hollering move, move, move." Petitioner drove them home
and parked their sister's car. The brothers then went
their separate ways.
10 Petitioner and A. Wilson were charged with the murder and
armed robbery of both officers. Petitioner, through attorneys
Richard Kling and David Thomas, moved to suppress his
statement. According to petitioner, the police questioned him
without administering Miranda warnings or honoring
his request for his attorney. See Miranda v.
Arizona, 384 U.S. 436 (1966). Additionally, the police
physically assaulted him and put a gun in his mouth. We note
that the motion did not allege petitioner was subjected to
11 At the suppression hearing, the officers who transported
petitioner to Area 2 testified that they advised him of his
Miranda rights. They denied that petitioner asked to
speak to his attorney or that they engaged in threatening
behavior. Additionally, when they arrived at Area 2 at about
10 a.m., they transferred custody of petitioner to Detective
McKenna and Detective Patrick O'Hara. Those detectives
testified that petitioner was then advised of his
Miranda rights for a second time and brought to an
office on the second floor. When they asked if he knew why he
was there, petitioner referred to the two police officers
that were killed. Petitioner voluntarily answered the
officers' questions about the murder for 20 to 25
minutes. It is undisputed that Detective McKenna and
Detective O'Hara worked under Lieutenant Jon Burge.
12 ASA Hyman testified that at about 11:45 a.m., petitioner
gave his written statement. He did not complain of
mistreatment and did not appear to have been beaten. Although
ASA Hyman knew petitioner had an attorney before his arrest,
he did not ask petitioner if he wanted to speak with him. At
5:30 p.m., ASA Hyman and Hartnett, the court reporter, took a
statement from A. Wilson, who was in an office about 35 feet
away from petitioner.
13 In contrast, petitioner testified that on the way to Area
2, the four officers in the car questioned him without
administering Miranda warnings. When petitioner
denied knowing anything about the shooting, the two officers
on either side of him in the backseat elbowed him in the
chest. The officer in the front passenger seat turned around
to slap him in the face several times.
14 Upon arriving at Area 2 at about 9 a.m., petitioner was
rushed upstairs to be interrogated. The police did not
immediately administer Miranda warnings but did
administer them at some point. In the presence of 12 to 16
officers, Detectives McKenna and O'Hara told petitioner
that he appeared to be a victim of circumstances and should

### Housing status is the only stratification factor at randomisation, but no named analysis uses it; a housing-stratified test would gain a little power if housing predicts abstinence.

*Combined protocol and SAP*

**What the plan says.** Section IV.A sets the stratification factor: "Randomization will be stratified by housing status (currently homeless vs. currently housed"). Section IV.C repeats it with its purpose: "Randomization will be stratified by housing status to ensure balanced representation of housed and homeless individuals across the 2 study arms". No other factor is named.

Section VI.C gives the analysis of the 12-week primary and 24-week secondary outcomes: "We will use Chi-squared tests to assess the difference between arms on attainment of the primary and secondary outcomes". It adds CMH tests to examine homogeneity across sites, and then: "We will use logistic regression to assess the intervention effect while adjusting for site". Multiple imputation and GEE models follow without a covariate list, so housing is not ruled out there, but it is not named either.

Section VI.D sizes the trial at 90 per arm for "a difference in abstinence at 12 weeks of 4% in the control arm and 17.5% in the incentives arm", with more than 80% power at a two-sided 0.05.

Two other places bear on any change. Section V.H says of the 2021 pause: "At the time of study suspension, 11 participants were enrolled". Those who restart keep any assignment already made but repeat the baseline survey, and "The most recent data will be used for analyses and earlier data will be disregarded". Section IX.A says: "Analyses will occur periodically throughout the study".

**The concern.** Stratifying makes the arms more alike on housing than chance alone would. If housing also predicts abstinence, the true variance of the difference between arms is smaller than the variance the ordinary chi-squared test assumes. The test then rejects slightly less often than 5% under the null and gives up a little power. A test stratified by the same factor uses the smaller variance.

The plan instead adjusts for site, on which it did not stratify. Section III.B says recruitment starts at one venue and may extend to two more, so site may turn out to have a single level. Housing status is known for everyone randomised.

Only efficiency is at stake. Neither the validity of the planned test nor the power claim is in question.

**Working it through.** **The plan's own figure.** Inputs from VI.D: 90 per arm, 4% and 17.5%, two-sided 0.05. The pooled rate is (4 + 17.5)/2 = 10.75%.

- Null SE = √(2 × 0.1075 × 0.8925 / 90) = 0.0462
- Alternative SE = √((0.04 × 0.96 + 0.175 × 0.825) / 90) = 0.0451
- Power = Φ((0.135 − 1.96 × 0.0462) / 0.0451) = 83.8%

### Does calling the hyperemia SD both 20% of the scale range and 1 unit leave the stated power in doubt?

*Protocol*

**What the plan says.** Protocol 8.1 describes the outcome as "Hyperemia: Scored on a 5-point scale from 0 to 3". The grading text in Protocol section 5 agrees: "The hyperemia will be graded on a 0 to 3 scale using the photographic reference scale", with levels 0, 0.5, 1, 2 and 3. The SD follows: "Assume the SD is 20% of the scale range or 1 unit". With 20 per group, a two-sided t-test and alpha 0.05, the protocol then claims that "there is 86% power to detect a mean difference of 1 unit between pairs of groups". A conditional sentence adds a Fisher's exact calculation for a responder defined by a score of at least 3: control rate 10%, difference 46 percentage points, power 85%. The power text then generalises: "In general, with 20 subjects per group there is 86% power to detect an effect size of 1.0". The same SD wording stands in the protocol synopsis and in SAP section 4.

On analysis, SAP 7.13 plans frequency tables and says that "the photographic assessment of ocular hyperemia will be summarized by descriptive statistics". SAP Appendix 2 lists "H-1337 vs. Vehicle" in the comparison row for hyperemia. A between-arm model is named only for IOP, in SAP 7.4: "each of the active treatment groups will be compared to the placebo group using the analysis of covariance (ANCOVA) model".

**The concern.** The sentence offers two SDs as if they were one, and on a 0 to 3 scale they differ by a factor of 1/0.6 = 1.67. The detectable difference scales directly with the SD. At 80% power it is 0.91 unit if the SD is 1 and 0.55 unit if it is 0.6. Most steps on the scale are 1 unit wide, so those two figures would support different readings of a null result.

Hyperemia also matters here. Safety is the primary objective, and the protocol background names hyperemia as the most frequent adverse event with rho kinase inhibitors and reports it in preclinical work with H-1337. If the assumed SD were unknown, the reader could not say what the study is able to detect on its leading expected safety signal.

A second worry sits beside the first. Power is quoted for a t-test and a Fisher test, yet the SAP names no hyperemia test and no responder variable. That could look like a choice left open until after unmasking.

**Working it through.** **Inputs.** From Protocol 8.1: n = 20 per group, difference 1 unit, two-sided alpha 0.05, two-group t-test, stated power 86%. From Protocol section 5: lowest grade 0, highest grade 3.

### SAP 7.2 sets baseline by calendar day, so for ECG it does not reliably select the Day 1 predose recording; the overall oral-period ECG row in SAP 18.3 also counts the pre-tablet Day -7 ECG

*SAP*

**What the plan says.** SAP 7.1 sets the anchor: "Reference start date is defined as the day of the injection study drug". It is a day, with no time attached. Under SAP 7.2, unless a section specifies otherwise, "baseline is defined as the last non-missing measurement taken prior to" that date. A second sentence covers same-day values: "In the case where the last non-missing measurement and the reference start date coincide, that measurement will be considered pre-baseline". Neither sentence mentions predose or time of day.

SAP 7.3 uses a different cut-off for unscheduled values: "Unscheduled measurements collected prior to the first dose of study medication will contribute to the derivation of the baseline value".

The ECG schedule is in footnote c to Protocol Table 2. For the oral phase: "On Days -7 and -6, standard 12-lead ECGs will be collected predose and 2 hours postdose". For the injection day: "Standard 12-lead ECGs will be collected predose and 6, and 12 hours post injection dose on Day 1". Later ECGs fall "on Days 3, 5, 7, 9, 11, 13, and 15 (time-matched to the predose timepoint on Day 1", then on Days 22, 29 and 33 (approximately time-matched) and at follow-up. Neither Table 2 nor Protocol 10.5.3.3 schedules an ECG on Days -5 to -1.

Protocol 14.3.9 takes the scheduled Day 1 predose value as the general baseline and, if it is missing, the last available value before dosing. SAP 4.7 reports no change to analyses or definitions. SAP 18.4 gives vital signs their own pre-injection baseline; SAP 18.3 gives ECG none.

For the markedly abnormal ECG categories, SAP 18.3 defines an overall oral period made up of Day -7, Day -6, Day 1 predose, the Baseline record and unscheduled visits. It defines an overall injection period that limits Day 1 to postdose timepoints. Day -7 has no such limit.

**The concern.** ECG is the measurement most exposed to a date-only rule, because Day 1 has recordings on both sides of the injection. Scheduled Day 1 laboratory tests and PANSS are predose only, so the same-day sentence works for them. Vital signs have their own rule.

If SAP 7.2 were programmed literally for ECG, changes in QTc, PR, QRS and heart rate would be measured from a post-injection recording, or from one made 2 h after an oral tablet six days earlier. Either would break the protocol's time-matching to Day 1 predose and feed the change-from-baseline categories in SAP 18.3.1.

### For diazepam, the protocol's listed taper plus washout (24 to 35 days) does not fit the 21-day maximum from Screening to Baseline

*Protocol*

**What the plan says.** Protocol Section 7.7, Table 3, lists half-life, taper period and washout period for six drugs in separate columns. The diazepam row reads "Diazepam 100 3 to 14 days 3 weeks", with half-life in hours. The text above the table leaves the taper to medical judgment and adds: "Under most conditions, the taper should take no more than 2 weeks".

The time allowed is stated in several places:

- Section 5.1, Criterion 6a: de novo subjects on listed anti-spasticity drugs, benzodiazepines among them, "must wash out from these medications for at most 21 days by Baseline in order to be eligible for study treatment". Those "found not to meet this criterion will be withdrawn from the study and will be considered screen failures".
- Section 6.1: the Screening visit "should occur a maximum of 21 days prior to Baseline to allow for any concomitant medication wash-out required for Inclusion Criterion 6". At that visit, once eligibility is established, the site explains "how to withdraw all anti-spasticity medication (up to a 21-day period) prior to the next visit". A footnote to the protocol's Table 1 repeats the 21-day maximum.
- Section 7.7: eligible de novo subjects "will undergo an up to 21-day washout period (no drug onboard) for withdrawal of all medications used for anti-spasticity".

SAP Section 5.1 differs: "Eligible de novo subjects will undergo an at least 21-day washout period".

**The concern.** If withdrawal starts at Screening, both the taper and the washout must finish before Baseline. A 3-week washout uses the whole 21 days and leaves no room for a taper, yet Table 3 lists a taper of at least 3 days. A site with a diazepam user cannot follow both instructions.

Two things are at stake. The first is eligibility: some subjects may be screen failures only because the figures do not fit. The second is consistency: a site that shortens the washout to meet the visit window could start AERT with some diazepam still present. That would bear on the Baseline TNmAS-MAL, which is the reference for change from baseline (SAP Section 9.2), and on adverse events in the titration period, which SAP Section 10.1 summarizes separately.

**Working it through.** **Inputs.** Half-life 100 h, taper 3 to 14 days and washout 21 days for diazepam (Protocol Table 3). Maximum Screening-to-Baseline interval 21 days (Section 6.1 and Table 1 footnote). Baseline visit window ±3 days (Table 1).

"come straight." Petitioner asked to talk to Fredrick
Solomon, his lawyer, and showed them his business card. They
responded that he did not "need no fucking lawyer."
When petitioner said he did not want to talk, five or six
officers beat him. In an interrogation that lasted one to two
hours, officers hit him with a telephone book and a
dictionary, poked him, slapped him, shook him, twisted his
head, twisted his fingers, and kicked him in the groin. One
officer put a cocked revolver in petitioner's mouth and
asked if it made him nervous, to which petitioner replied,
"Damn right." When Detective O'Hara slapped
petitioner, Detective McKenna told him not to damage
15 The officers asked petitioner what he did after Officer
Fahey was shot. Petitioner said he "was doing
nothing," which led the officers to kick him in his side
and stomach. Petitioner then told the police that he froze
when Officer Fahey was shot. According to petitioner, he told
the police that after the second shot he "was shocked
and *** started backing out [of] the way."
During the interrogation, petitioner denied knowing White and
Martin. He later acknowledged, however, that he knew the two
individuals by their respective aliases, Kojak and Dee.
Petitioner eventually agreed to answer questions because he
heard A. Wilson screaming and heard furniture being kicked.
16 Petitioner then gave ASA Hyman a written statement in the
presence of Detective McKenna and Hartnett. The police had
warned petitioner that if he did not tell ASA Hyman what the
police wanted him to say, the police would "start all
over again." Despite that warning, petitioner told ASA
Hyman he would not sign the statement without talking to his
lawyer. ASA Hyman and Hartnett then left the room, and